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In the bigger scheme of things, earbuds are a relatively new phenomenon. So, have you ever wondered how much damage you might be doing to yourself with those earbuds stuck in your ears all the time? Thirty years from now, are we all going to be deaf? Will we find out that those nasty little earbuds were the culprits? Enter VoxLinc, with its AfterShockz Bone Conduction Headphones. Instead of earcups, these headphones have a pad that sits just below your temple. From there, your cheekbones pick up the sound and transmit it to your inner ears.

There's another huge benefit, the company says. Unlike earbuds that block out other important audio cues from your surroundings, this gadget gives your ears an unobstructed path to the sounds around you (like that car that's about to run you over because the driver is texting). This, according to VoxLinc, is why the military relies on the technology for soldiers in combat situations. The soldiers can hear radio communications while also hearing what's going on around them on the battlefield. So, take the "ear" out of "hear."

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We heard about Keyport Inc.'s Slide last year, but never got a chance to see or test one. So we checked to see if they were coming to Vegas this year for CES, and sure enough, they'll be in town. What does the Keyport Slide do? Imagine you're one of those geeks (like us) with a bunch of keys on your key rings. Not just car keys, house keys, and so on--but USB keys. And little flashlights. Hey, whatever we can hang on there, we will.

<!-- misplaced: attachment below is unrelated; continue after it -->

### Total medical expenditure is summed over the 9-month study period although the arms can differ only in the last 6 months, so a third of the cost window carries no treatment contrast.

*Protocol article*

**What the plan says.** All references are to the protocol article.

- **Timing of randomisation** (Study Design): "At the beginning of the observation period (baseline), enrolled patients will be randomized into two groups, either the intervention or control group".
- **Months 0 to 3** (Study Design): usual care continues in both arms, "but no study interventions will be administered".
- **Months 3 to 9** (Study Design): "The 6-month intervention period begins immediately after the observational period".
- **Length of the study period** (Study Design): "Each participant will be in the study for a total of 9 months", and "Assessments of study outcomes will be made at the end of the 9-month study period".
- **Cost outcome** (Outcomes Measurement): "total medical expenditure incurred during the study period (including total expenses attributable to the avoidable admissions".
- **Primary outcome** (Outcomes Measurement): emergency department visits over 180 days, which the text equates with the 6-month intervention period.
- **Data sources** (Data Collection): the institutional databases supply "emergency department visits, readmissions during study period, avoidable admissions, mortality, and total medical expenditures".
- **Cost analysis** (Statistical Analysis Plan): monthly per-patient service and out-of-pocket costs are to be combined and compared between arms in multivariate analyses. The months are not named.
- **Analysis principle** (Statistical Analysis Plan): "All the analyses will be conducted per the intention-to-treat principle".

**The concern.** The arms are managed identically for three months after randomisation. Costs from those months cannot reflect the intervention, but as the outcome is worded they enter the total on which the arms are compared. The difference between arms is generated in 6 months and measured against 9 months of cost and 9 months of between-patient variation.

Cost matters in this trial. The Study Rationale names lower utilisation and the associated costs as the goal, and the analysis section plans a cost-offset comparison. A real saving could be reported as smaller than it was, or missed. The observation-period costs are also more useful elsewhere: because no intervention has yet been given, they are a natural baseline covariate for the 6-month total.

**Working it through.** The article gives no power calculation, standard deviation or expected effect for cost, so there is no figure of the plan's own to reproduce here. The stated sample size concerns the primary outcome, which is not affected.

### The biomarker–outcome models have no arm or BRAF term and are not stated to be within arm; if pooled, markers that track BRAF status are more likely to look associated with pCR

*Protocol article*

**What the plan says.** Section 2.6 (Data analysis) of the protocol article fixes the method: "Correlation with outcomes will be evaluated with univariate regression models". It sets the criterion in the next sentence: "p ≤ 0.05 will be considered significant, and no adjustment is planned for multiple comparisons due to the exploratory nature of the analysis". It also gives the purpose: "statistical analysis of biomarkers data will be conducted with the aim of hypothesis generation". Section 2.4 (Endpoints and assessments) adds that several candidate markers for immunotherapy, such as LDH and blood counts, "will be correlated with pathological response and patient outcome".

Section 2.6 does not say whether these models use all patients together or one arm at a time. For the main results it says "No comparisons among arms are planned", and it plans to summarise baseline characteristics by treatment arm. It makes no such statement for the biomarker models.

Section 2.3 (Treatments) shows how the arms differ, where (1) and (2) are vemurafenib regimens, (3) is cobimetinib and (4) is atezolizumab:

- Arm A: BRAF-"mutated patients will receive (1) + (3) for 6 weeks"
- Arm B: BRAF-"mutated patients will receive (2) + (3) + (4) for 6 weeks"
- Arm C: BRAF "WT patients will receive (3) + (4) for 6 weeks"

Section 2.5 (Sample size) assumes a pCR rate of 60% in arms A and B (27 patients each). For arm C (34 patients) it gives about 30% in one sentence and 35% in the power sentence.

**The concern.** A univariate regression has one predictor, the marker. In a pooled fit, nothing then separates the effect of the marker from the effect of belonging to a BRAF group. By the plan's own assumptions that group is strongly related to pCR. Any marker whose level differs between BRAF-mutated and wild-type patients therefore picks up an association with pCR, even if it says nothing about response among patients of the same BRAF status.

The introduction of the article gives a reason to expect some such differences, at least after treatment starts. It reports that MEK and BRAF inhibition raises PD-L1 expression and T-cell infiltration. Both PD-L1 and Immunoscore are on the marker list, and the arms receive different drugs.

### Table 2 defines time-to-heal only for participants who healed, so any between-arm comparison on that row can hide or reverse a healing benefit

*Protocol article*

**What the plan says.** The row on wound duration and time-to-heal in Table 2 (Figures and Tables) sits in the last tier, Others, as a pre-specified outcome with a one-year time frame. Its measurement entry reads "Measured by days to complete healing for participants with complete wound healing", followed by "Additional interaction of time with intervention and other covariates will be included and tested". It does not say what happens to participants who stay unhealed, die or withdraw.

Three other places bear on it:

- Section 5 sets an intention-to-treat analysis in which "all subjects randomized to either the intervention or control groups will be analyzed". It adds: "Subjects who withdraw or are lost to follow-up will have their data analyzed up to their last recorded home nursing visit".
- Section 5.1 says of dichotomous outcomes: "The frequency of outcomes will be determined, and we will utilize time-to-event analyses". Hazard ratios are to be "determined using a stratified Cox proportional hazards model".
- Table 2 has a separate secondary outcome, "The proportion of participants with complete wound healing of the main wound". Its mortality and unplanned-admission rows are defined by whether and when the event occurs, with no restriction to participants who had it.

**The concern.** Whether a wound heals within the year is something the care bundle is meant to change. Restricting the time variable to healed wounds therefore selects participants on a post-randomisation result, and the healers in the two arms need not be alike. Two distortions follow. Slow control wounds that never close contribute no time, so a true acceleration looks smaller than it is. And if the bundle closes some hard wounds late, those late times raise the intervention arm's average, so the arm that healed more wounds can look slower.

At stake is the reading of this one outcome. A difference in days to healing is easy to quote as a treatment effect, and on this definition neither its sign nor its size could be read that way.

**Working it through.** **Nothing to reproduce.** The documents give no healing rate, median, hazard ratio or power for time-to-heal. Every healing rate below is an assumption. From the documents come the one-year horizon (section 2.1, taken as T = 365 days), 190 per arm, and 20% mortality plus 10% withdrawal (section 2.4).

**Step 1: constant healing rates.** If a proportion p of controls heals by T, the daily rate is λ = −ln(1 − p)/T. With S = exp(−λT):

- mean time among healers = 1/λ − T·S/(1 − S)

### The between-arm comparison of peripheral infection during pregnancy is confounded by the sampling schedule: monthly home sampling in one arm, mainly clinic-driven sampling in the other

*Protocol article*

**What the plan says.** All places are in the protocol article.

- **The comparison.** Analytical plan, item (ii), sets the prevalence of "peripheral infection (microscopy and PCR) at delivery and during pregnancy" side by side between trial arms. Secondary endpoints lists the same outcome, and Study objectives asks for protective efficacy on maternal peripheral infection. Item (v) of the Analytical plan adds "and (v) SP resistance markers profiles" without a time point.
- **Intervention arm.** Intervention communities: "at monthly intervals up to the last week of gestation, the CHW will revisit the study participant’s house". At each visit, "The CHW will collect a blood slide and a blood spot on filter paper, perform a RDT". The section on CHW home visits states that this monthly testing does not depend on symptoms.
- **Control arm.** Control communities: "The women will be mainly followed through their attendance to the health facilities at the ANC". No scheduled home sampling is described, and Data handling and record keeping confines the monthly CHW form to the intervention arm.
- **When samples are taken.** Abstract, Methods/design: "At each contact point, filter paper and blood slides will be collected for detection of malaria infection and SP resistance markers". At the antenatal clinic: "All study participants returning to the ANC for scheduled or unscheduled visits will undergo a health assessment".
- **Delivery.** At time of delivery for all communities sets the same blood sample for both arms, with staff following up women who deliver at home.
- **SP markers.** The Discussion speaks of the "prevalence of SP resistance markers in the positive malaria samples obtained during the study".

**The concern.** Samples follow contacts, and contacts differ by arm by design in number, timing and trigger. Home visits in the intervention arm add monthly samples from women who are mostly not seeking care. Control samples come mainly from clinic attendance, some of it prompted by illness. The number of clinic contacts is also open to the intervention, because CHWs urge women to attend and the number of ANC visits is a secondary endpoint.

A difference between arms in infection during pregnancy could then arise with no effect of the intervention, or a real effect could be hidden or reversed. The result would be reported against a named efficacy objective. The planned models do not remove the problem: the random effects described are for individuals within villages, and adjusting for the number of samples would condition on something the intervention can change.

The folks at Keyport have rethought the key ring. What personal item could be more of a candidate for reinvention than your key ring? Or your key wallet for those of you who still use one. A Keyport Slide has the capacity for six "blades." It's up to you how to use that capacity. Maybe you want five keys and one USB memory stick. Or maybe you want three keys, a USB memory stick, a bottle opener, and an LED flashlight. By using spring-loaded headless keys, Keyport packs what was once on your key ring into a small package that's about half the width of a credit card. Wow. It's about time.